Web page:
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The Success of Your Inpatient Recovery Depends Upon Your Honesty

Deciding to seek inpatient care is a big step and it is one to be commended. But, just because you have decided to go into treatment, don’t assume that you will move forward from that choice with complete honesty and willingness to fight your addiction.

The National Institute on Drug Abuse defines addiction as “a chronic, relapsing brain disease that is characterized by compulsive drug seeking and use, despite harmful consequences.” That means that your brain will keep wanting drugs and it will keep trying to get you to go back to the behavior of an addict.

For help supporting you in your desire to break the cycle of addiction honestly, contact InpatientDrugRehabCenters.com at 800-430-1407Who Answers? and look into the various inpatient programs available to help you.


Success of Your Inpatient Recovery

Being honest with yourself and those helping you will bring about the most positive outcomes.

What behavior qualifies as the behavior of an addict? Well, lots of them actually. But, the number one behavior shared by all addicts is lying.

On a fundamental level, all addiction depends upon a single behavior. Despite the millions of different people with addictions and their variety of personal traits and living situations, their differing ages and cultures, and their varied genders and upbringings, all addicts lie.

Addiction does a key thing: it creates conflict. When addiction makes you unable to go to work and you call the office to let them know, there is potential conflict. You can’t say you were on a bender; you have to claim to be sick. When addiction makes you spend your rent money to get high, you can’t call your parents for money and say where yours went; it creates conflict. You have to claim an emergency bill you didn’t expect. You see the pattern? Conflict is dealt with by lying.


As much as addiction depends upon lies, recovery depends upon honesty. A lot of people in the recovery community term this: “rigorous honesty.”

What is rigorous honesty? When you tell the truth, even though lying would be more comfortable, that’s rigorous honesty. When you share your feelings and thoughts even though there will be consequences, that’s rigorous honesty. When you take a fearless personal inventory and promptly admit to untruths, that’s rigorous honesty.

In any 12 step program, the first step is being honest with yourself. But, even later steps deal with being honest to your higher power, to other people (family, health care providers, therapists, peers, etc.). And the final steps have to do with pursuing honesty on a daily basis. There simply isn’t a 12 step program without a foundation of rigorous honesty and that goes for other treatment methods as well.

It’s Not Easy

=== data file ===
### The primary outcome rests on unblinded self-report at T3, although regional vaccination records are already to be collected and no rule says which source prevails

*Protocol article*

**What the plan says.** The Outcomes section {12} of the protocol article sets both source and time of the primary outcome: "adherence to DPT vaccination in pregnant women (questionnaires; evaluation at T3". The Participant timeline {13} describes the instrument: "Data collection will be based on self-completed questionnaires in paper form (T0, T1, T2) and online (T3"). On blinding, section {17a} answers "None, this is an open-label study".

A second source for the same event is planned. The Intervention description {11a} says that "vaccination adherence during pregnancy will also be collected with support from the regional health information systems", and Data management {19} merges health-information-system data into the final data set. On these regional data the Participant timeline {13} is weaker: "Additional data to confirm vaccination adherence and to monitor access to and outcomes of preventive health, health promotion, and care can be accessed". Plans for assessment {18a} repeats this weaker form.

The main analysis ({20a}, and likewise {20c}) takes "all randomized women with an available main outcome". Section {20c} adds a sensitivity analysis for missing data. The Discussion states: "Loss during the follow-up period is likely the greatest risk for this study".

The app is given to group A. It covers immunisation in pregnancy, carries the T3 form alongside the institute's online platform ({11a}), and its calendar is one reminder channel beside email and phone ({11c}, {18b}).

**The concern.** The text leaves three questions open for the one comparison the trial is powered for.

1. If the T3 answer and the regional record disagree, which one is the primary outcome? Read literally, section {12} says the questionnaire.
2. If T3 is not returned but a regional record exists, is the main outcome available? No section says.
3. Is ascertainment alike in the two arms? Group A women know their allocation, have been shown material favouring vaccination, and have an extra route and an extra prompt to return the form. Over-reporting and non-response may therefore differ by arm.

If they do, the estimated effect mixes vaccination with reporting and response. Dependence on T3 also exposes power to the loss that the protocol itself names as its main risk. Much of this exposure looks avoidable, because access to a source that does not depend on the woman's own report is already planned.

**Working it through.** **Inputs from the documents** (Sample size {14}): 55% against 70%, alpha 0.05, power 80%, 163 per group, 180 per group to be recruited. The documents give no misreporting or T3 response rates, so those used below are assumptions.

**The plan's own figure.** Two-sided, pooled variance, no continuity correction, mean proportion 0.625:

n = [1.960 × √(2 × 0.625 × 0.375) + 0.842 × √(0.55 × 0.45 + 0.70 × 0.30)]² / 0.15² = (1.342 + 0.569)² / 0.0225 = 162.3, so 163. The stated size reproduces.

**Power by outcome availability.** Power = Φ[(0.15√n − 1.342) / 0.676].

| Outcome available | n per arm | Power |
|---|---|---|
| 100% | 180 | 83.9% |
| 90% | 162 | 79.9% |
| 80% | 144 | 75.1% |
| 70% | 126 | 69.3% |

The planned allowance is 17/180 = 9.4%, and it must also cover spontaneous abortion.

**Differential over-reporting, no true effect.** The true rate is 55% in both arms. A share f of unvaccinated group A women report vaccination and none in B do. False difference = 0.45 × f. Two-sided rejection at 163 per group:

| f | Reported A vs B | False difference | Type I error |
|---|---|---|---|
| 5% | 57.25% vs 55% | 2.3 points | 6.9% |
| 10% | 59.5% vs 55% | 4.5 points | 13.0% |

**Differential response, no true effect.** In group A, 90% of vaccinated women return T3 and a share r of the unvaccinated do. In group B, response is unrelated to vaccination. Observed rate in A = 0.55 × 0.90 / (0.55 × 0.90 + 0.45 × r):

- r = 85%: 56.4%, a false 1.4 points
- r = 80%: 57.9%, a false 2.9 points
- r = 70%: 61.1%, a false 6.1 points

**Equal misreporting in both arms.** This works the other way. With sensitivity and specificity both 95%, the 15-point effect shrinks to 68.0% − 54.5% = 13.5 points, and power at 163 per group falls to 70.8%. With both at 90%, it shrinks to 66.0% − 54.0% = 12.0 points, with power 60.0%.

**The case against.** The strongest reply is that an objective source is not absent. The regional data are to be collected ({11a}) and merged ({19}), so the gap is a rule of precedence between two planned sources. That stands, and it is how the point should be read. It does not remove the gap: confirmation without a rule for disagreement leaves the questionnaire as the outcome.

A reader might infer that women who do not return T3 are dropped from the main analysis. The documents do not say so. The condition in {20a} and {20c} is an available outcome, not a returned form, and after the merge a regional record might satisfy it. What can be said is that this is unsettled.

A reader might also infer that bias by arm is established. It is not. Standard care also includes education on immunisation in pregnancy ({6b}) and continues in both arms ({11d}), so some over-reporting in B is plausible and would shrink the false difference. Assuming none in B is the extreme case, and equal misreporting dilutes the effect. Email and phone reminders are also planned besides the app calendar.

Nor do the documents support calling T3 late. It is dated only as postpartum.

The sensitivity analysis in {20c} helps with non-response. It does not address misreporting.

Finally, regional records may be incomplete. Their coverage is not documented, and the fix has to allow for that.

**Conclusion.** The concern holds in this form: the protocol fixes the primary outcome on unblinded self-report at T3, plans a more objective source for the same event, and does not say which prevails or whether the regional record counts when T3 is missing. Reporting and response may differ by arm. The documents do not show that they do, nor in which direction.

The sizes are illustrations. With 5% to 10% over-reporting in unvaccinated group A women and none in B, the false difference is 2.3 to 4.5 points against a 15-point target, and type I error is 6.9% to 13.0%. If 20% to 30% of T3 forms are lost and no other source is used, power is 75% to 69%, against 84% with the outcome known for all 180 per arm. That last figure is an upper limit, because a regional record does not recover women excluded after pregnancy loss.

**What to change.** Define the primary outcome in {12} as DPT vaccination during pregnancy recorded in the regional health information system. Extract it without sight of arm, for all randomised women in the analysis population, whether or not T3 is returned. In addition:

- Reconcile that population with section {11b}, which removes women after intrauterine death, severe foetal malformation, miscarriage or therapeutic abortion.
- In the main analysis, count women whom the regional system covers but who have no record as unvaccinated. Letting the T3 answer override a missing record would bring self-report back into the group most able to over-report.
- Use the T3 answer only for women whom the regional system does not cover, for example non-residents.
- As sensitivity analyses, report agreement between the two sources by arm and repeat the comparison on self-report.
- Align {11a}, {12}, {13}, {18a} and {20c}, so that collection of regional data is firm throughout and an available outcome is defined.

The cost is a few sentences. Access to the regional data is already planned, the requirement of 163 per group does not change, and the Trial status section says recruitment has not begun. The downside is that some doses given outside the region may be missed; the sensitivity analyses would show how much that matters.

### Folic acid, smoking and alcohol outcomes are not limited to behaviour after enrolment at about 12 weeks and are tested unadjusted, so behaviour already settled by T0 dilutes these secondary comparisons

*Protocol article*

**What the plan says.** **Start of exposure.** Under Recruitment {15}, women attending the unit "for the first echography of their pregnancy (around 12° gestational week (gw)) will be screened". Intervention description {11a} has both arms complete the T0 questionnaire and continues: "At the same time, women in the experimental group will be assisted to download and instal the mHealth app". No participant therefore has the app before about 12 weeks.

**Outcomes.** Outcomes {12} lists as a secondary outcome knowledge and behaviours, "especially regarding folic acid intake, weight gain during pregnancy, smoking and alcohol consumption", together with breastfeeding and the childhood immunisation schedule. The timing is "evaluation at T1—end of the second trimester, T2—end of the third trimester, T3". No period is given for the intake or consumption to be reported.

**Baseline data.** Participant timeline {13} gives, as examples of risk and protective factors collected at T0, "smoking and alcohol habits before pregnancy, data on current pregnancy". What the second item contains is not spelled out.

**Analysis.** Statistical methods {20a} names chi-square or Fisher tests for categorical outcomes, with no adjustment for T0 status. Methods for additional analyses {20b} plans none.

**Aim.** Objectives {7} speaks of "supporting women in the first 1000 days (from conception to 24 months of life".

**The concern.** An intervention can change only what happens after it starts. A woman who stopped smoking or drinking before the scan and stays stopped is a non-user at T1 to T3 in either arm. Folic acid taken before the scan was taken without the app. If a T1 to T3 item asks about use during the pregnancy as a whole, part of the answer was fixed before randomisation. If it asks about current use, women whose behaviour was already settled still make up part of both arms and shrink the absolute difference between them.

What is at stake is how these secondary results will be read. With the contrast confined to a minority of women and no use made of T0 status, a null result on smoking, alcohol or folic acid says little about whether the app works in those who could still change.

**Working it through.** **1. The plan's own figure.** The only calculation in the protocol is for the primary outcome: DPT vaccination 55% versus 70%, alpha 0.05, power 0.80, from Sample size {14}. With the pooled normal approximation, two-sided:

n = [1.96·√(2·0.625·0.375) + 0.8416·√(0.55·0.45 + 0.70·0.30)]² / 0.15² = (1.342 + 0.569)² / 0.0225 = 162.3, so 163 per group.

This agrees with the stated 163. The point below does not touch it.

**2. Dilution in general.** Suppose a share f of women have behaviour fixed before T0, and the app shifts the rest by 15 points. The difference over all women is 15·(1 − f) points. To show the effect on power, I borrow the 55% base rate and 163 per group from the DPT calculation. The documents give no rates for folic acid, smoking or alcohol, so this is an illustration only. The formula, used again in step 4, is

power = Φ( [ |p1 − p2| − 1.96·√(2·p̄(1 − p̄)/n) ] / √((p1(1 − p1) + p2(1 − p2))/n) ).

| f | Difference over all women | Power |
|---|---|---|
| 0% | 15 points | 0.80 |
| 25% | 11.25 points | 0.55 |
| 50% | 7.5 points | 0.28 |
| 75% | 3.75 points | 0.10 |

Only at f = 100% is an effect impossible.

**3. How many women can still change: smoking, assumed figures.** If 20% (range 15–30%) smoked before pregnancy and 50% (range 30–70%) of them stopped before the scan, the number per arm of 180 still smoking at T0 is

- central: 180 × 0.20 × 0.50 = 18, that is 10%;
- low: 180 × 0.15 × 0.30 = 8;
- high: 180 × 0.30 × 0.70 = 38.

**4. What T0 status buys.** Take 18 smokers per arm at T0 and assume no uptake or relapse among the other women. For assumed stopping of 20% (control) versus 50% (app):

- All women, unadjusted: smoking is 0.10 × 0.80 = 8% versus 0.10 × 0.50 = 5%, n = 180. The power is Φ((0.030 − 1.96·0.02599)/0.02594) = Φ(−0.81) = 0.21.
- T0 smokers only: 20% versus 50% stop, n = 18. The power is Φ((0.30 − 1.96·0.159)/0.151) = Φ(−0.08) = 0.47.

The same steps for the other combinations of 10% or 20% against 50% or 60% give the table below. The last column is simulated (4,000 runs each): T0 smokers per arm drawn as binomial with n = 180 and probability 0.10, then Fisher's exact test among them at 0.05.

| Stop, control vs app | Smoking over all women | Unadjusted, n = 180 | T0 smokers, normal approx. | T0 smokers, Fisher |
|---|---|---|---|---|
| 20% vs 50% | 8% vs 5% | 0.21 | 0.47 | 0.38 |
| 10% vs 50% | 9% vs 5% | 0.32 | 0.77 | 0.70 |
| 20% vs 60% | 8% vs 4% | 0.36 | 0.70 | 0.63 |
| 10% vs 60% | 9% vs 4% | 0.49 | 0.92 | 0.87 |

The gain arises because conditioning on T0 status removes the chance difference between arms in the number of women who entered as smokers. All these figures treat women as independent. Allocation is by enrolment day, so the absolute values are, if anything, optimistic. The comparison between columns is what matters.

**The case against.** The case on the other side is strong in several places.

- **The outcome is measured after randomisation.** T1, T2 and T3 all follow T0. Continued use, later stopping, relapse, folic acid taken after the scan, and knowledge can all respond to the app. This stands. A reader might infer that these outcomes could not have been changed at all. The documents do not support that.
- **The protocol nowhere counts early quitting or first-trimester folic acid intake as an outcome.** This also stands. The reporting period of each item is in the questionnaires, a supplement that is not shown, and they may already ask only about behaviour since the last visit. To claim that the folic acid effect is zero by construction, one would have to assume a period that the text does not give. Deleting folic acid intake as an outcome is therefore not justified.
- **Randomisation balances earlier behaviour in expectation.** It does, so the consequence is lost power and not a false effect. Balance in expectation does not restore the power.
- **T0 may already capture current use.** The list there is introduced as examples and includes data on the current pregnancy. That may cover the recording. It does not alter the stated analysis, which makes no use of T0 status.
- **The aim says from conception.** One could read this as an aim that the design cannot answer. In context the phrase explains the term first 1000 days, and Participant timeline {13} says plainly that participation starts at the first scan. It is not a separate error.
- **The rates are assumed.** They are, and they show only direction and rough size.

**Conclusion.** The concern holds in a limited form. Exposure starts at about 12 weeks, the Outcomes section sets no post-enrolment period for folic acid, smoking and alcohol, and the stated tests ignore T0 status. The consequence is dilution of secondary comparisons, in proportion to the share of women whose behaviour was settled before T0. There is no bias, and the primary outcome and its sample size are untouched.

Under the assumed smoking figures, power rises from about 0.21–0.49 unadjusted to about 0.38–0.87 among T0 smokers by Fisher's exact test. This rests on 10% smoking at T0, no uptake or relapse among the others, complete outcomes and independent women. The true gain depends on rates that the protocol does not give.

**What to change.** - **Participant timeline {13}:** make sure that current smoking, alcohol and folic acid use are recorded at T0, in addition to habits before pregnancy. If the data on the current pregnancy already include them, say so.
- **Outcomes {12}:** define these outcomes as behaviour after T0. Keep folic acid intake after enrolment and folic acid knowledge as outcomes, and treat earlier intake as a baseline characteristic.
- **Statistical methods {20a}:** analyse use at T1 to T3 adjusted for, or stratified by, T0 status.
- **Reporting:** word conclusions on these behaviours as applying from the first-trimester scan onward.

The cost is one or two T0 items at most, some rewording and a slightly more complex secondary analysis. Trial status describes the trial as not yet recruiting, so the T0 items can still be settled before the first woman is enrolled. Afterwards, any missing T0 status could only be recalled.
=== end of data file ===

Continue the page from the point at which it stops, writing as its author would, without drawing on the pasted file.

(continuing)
Recovery isn’t easy and neither is the honesty it needs.

You won’t become rigorously honest immediately. You must commit to the practice and make a daily commitment. Even then, you won’t achieve 100 percent honesty 100 percent of the time. You are human and you will make mistakes. Don’t let a mistake or a moment of denial throw off your entire practice. Forgive yourself for the error and immediately recommit to being honest.

Remember that honesty isn’t meant to punish or hurt. Being rigorously honest does not mean being cruel or harshly critical. Be sure to focus honestly on the positive as well as the negative and to practice forgiveness for yourself and others. Often, people become do wrapped up in themselves and their honesty that they beat themselves up to the point of triggering a relapse. Don’t fall into that pattern.

Coping Methods Learned in Inpatient Drug Rehab

Even when you have achieved level of continual honesty, it won’t magically fix all of your problems. The lies that you told during your addiction will cast long shadows. You have to rebuild trust with the people you once had relationships with. It will take time, but following through on commitments and promises will demonstrate a positive change.

The National Institute on Drug Abuse reports: “In 2013, an estimated 24.6 million Americans aged 12 or older—9.4 percent of the population—had used an illicit drug in the past month. This number is up from 8.3 percent in 2002.” Are you one of them?

If you are prepared to embrace honesty and treatment, contact InpatientDrugRehabCenters.com at 800-430-1407Who Answers? to access resources and to inquire about inpatient treatment centers that match your needs.

Where do calls go?

Calls to numbers on a specific treatment center listing will be routed to that treatment center. Calls to any general helpline will be answered or returned by one of the treatment providers listed, each of which is a paid advertiser: Rehab Media Group, Recovery Helpline, Alli Addiction Services.

By calling the helpline you agree to the terms of use. We do not receive any commission or fee that is dependent upon which treatment provider a caller chooses. There is no obligation to enter treatment.

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